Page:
An Examination of the Impact of the Sarbanes-Oxley Act on the Attractiveness of US Capital Markets for Foreign Firms
University of Massachusetts at Dartmouth - Charlton College of Business
Columbia University - Columbia Business School
Thomas Z. Lys
Northwestern University - Kellogg School of Management
Yong George Yang
Chinese University of Hong Kong (CUHK) - Faculty of Business Administration
October 30, 2009
Review of Accounting Studies, Forthcoming
We examine whether voluntary deregistrations after the passage of Sarbanes-Oxley Act of 2002 (SOX) were intended to benefit common shareholders by avoiding firms’ costs of complying with SOX and/or to protect the control rents of managers or controlling shareholders (MCOs) from the corporate governance mandates of SOX. We find that, compared to foreign firms that maintained their SEC registrations, foreign firms which voluntarily deregistered on average had weaker corporate governance, had a significantly less negative stock market reaction when SOX was passed, and suffered a significant price decline when they announced their decision to deregister. We also find evidence indicating that the deregistrations were (to a lesser extent) motivated by firms’ compliance costs related to SOX. Taken together, our results suggest that both agency costs (i.e., private benefit of control of the MCOs) and the compliance cost of SOX play a role in motivating foreign firms to withdraw from the U.S. market. Comparative analysis of voluntary delistings from the LSE Main Market supports the notion that SOX and its related agency costs constitute important factors in firms’ decision to leave the U.S.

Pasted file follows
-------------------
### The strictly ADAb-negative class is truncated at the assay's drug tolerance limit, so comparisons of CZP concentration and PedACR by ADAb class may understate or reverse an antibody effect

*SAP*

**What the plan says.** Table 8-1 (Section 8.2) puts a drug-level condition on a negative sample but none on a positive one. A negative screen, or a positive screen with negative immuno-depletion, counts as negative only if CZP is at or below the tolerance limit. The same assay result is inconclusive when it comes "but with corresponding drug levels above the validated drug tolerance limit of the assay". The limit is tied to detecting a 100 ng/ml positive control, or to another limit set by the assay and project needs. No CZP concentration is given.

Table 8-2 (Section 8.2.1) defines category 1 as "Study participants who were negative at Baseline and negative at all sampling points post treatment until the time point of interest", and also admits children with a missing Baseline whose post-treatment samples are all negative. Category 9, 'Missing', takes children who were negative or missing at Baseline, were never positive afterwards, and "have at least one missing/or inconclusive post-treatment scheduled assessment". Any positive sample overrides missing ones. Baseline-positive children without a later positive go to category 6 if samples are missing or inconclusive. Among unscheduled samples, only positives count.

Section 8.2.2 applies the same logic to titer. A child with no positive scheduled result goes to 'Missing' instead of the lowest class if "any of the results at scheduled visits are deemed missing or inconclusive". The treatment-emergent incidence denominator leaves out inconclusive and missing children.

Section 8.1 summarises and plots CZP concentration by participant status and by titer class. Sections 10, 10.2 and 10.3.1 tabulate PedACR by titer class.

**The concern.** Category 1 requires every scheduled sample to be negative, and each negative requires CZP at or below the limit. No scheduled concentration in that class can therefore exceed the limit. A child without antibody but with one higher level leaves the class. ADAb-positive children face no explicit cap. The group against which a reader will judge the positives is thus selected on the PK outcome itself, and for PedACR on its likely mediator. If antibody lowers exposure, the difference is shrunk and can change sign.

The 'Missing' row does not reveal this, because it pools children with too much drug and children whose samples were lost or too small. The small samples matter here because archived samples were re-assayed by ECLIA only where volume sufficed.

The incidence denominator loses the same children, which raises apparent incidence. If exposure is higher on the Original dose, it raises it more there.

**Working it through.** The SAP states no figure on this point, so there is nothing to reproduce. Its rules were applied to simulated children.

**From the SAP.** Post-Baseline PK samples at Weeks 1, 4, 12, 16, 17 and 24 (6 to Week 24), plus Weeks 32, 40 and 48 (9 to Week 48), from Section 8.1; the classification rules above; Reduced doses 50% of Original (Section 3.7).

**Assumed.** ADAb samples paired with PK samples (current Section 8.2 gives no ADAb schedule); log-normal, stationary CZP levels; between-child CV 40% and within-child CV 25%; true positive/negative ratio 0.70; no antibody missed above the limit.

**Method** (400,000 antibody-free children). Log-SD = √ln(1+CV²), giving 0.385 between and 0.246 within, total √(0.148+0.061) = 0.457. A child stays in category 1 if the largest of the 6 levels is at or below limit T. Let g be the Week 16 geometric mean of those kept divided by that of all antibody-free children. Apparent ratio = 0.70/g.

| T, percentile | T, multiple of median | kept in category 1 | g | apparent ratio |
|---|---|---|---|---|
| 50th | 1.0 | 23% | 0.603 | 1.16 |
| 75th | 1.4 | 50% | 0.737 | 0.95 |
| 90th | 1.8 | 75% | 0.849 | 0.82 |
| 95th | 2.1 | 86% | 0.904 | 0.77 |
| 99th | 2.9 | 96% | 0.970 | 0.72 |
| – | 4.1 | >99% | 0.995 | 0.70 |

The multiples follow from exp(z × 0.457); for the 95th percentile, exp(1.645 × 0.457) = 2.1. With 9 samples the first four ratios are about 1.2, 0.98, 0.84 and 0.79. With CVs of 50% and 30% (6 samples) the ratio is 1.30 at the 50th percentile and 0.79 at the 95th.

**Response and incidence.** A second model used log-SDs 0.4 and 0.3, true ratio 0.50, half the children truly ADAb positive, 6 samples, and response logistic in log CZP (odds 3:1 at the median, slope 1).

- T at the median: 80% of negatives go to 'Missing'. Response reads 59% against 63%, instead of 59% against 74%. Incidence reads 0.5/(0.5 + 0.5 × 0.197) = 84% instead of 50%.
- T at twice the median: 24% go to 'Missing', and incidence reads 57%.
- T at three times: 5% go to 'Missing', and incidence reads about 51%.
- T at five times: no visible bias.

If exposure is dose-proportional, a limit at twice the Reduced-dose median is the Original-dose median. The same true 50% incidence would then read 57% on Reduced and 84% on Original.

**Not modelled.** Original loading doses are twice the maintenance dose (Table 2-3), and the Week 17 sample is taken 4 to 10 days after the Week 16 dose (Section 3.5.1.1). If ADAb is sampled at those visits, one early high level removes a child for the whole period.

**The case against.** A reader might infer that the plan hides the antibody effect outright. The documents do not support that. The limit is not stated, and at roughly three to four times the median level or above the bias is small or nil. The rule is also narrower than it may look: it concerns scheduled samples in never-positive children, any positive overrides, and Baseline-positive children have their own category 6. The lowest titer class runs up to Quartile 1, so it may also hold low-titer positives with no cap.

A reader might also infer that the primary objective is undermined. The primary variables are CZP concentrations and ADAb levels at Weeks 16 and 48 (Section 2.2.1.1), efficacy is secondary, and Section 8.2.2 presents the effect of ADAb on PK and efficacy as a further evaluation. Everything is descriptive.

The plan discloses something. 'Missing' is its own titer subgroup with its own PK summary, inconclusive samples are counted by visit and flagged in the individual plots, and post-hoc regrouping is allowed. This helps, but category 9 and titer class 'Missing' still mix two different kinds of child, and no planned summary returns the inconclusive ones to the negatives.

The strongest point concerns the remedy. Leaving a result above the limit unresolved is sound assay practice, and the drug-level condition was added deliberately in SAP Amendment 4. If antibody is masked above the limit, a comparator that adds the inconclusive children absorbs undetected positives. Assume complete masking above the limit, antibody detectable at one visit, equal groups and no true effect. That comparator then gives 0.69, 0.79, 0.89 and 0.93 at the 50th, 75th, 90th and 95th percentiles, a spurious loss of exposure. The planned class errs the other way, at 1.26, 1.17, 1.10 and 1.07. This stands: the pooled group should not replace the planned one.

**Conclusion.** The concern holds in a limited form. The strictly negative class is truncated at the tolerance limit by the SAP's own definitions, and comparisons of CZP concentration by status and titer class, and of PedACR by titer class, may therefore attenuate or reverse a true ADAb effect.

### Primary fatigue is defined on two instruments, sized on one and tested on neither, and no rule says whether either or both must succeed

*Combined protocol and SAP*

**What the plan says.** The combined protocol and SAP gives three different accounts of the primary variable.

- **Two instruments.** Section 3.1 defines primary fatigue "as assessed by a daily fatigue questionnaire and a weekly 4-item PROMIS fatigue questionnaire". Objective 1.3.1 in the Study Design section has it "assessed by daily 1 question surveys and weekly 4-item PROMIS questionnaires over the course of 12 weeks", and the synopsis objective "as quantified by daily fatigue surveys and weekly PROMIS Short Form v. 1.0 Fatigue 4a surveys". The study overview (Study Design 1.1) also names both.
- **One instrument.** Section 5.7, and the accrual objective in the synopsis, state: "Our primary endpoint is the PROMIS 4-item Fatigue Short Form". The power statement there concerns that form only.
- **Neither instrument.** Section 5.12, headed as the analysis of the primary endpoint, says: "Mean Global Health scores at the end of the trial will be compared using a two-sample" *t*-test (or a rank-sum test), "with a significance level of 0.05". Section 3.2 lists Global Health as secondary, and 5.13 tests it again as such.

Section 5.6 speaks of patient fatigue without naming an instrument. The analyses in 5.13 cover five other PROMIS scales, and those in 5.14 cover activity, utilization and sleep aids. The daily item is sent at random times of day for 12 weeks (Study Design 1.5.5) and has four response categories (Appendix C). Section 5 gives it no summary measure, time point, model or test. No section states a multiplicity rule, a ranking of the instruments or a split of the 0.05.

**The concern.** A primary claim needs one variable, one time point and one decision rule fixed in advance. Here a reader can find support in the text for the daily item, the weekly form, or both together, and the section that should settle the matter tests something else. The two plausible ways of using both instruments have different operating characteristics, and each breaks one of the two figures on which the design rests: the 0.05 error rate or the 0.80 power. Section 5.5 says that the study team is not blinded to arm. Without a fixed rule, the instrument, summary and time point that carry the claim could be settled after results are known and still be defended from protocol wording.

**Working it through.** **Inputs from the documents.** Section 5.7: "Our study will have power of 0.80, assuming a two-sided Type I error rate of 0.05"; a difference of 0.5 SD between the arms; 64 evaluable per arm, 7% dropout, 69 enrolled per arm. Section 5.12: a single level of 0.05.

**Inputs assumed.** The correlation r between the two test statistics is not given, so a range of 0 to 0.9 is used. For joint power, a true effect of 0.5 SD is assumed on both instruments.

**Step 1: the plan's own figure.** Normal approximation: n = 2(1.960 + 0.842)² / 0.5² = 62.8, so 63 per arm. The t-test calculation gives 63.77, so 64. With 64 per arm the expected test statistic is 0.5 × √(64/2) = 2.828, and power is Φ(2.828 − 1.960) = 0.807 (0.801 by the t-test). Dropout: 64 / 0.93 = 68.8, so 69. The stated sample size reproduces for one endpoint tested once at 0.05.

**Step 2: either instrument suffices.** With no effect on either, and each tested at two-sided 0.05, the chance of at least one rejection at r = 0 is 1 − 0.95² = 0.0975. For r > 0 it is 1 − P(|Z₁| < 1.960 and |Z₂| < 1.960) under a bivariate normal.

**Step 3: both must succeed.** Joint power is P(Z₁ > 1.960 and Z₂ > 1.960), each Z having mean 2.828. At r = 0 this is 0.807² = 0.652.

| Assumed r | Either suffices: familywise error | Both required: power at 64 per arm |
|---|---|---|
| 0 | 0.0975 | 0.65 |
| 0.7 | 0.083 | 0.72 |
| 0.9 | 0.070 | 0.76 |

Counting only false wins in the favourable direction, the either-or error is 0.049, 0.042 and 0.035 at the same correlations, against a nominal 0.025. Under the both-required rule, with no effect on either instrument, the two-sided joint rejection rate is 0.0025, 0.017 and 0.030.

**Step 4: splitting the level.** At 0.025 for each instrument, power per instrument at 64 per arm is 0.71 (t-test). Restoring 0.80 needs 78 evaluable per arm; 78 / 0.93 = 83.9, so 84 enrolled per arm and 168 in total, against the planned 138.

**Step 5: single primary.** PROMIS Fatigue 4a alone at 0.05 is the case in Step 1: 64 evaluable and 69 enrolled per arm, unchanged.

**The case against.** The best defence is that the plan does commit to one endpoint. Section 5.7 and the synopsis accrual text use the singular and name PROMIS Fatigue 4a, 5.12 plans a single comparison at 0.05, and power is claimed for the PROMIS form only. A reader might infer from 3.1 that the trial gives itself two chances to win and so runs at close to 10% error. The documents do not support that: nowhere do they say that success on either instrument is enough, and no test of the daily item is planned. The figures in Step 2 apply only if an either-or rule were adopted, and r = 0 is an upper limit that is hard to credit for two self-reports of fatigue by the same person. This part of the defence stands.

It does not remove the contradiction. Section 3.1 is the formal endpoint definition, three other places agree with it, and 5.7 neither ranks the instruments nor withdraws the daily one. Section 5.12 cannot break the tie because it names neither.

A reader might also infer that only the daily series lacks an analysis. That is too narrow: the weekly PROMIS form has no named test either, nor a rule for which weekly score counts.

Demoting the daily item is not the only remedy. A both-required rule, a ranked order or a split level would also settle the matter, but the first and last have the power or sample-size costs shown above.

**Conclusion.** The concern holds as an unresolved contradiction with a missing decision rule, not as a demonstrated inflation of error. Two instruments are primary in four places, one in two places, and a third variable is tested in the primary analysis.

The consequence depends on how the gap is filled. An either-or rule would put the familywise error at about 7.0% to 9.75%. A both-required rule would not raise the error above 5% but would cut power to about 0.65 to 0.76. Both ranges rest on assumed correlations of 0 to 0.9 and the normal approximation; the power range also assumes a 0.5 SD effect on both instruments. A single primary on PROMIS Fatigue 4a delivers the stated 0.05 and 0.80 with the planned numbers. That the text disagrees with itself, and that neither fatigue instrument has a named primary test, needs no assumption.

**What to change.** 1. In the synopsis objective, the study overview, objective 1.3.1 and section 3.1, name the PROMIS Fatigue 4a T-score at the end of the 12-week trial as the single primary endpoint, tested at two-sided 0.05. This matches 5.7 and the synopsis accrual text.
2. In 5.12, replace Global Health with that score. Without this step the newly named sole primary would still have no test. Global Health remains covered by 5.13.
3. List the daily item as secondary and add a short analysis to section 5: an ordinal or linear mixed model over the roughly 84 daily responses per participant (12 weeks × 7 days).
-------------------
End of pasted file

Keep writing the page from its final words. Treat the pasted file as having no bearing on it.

Number of Pages in PDF File: 43
Keywords: Sarbanes-Oxley Act, Delisting, Cross-listing
JEL Classification: G38, G34, G12, G15Accepted Paper Series
Date posted: January 9, 2007 ; Last revised: May 8, 2012
© 2013 Social Science Electronic Publishing, Inc. All Rights Reserved.
This page was processed by apollo7 in 0.312 seconds